Zarif proudly states that free will “has been the essence of the collective demand of us Iranians for the past century.” Yet this reference back to Iran’s Constitutional Revolution in 1905 brings into sharper relief the tragedy of the continued thwarting of democracy in Iran, where only candidates deemed acceptable to the Supreme Leader are allowed to run, where peaceful protests over the disputed 2009 presidential election were met with the ruthless state violence, and where opposition leaders remain under extrajudicial house arrest, without charge, for almost three years now.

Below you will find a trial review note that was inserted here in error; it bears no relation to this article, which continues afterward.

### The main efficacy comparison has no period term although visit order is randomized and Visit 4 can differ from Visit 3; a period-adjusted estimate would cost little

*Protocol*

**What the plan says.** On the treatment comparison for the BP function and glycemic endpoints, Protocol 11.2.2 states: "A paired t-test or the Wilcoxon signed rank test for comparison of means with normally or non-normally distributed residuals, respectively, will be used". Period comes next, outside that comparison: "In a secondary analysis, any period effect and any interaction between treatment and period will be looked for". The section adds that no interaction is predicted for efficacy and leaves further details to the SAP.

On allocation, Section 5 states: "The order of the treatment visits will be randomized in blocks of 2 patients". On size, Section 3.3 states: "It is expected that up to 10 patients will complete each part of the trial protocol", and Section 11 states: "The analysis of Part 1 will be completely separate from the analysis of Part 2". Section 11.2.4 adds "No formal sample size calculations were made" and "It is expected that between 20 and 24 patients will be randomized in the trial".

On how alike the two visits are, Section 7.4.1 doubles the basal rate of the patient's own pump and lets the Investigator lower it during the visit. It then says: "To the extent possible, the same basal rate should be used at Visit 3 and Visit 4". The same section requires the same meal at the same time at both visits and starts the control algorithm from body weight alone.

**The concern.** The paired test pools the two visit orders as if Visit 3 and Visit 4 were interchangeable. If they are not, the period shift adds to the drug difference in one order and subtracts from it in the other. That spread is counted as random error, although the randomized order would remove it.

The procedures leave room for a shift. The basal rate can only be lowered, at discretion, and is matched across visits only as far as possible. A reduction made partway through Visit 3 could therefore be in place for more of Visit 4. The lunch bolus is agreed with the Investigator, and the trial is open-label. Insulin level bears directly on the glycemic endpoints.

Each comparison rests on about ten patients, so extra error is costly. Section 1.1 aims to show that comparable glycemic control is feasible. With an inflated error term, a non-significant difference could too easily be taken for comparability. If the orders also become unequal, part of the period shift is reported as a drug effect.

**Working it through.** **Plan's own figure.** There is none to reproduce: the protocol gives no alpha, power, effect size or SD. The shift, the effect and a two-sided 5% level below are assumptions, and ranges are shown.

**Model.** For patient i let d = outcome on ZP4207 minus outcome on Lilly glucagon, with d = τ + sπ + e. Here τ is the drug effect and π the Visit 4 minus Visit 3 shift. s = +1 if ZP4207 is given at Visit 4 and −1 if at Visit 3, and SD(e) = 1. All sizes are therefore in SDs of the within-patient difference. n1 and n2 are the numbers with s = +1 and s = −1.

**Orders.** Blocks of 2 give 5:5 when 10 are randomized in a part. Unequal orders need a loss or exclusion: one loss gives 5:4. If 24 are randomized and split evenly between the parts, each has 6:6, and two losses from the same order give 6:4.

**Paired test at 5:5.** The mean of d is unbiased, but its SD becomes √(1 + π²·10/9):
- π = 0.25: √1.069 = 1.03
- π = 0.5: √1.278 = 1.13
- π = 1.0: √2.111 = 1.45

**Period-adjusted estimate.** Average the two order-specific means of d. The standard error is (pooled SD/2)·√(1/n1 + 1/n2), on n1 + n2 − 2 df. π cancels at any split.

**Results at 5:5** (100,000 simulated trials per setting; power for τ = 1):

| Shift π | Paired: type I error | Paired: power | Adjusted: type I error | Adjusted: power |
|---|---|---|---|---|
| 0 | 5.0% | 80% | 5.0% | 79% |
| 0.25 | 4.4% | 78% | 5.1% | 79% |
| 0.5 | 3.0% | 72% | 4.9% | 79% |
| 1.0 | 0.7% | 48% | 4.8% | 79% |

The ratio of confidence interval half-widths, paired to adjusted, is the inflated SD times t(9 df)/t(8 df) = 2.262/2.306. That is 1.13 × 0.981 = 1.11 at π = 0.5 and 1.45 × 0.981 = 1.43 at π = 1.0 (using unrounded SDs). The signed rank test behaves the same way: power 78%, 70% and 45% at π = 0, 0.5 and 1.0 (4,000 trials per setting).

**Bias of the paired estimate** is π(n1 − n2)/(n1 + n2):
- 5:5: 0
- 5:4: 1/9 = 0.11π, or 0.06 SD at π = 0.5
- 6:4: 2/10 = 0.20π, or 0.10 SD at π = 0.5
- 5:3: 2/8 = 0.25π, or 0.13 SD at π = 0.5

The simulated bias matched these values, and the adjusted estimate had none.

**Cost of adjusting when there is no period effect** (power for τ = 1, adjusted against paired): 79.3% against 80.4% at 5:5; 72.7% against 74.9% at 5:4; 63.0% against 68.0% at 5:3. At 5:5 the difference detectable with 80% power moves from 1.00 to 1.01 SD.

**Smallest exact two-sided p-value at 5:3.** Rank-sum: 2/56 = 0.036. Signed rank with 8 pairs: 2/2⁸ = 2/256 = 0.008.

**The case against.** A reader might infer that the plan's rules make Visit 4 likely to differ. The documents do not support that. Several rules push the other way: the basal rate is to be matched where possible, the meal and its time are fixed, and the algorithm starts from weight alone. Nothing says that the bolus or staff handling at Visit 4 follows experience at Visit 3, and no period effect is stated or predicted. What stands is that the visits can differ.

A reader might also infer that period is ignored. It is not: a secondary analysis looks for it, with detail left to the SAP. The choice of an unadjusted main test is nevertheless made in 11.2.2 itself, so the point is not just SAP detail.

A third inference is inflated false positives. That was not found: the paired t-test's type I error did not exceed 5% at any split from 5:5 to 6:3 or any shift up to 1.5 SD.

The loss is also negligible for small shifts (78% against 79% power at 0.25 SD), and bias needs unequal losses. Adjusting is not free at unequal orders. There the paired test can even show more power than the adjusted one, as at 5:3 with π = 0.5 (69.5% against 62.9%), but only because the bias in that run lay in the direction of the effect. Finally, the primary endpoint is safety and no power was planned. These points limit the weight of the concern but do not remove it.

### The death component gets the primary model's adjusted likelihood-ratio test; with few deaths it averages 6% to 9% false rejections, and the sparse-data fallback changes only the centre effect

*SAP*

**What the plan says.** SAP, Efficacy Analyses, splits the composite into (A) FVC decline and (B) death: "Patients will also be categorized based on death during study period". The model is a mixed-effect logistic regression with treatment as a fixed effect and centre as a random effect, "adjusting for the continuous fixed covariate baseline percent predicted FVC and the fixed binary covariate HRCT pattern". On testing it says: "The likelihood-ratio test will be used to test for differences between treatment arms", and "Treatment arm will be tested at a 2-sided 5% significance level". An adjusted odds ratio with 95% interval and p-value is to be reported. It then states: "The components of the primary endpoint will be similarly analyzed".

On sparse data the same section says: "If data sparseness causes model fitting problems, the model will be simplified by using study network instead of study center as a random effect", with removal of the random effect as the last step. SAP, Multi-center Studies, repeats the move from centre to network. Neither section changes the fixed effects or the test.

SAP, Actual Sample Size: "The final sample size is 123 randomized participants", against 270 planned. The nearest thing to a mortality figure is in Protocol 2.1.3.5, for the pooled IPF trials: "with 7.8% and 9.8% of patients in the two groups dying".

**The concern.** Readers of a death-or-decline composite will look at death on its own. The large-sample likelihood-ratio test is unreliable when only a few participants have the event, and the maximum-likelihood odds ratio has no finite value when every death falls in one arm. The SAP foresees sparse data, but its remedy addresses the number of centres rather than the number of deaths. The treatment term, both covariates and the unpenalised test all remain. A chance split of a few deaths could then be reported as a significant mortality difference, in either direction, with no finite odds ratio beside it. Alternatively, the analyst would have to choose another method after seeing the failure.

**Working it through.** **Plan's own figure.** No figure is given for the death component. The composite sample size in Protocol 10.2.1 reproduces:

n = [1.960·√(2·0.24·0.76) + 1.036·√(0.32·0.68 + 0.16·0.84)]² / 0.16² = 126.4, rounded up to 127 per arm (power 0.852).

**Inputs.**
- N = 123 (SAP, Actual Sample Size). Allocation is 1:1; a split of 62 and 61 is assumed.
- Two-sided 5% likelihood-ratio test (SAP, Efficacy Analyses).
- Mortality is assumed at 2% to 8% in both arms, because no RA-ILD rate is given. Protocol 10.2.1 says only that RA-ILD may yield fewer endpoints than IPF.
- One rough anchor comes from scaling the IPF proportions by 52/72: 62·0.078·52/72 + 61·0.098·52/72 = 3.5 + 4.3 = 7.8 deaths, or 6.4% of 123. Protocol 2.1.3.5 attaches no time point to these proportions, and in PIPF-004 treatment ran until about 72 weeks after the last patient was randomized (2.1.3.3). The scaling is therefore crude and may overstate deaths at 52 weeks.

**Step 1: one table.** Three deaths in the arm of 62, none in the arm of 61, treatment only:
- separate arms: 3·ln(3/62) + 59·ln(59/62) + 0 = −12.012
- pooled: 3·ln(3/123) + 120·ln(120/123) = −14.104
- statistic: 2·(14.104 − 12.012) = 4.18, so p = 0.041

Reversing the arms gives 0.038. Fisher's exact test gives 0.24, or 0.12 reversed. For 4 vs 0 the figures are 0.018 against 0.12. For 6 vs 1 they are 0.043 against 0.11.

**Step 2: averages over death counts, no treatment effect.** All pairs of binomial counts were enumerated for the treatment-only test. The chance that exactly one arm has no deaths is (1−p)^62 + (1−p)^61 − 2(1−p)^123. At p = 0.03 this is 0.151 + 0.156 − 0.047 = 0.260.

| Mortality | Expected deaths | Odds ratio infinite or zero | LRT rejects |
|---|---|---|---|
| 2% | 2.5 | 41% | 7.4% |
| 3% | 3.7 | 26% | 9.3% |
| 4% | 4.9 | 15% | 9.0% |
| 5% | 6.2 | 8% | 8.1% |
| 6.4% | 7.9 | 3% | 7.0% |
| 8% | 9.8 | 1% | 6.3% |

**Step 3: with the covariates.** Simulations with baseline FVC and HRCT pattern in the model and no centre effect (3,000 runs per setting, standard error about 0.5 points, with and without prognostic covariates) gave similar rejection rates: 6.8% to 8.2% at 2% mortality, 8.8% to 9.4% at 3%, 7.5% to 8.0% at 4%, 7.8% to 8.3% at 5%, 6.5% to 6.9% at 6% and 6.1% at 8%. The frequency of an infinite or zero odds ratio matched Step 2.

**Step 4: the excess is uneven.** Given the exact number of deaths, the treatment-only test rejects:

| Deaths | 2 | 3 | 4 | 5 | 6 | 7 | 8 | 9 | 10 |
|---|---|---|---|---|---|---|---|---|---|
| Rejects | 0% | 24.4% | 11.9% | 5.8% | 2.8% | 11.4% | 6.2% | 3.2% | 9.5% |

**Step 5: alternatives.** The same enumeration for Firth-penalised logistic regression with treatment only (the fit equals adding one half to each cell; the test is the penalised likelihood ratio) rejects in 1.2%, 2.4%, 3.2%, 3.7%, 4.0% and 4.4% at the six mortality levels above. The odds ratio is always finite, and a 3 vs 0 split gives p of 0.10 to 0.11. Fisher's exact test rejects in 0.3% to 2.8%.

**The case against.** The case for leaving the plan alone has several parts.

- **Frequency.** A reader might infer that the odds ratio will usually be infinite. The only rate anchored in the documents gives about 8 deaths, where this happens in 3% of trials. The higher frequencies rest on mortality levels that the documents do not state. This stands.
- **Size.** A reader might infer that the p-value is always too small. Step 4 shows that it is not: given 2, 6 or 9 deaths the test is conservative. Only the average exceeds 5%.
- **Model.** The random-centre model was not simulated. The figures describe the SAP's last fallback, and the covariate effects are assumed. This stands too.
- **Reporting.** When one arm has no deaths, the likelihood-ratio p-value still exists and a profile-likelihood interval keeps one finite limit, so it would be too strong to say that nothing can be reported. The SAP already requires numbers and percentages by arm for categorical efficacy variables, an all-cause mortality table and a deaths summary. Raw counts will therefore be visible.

Iran’s theocrats have divided the population into “insiders” (those who unconditionally submit to clerical dictatorship) and “outsiders” (those who criticize it). The outsiders, consisting of the vast majority of the population, are deprived of the most basic civil liberties, and subjected to torture and imprisonment if they dare speak their mind. In his interviews with Western media, Zarif has claimed that there are no political prisoners in Iran and that there have never been political executions in the Islamic Republic. Yet numerous independent human rights and United Nations organizations have documented the hundreds of political prisoners who remain behind bars in Iran. Arrest and prolonged detention without charge, torture during interrogation, trials without counsel or due process, and convictions based on evidentiary standards grotesquely below international norms are all routine in the Islamic Republic. And Iran is not only one of the few countries to carry out public executions, it has been frequently censured by the United Nations for its routine practice of carrying out executions “in the absence of respect for internationally recognized safeguards.”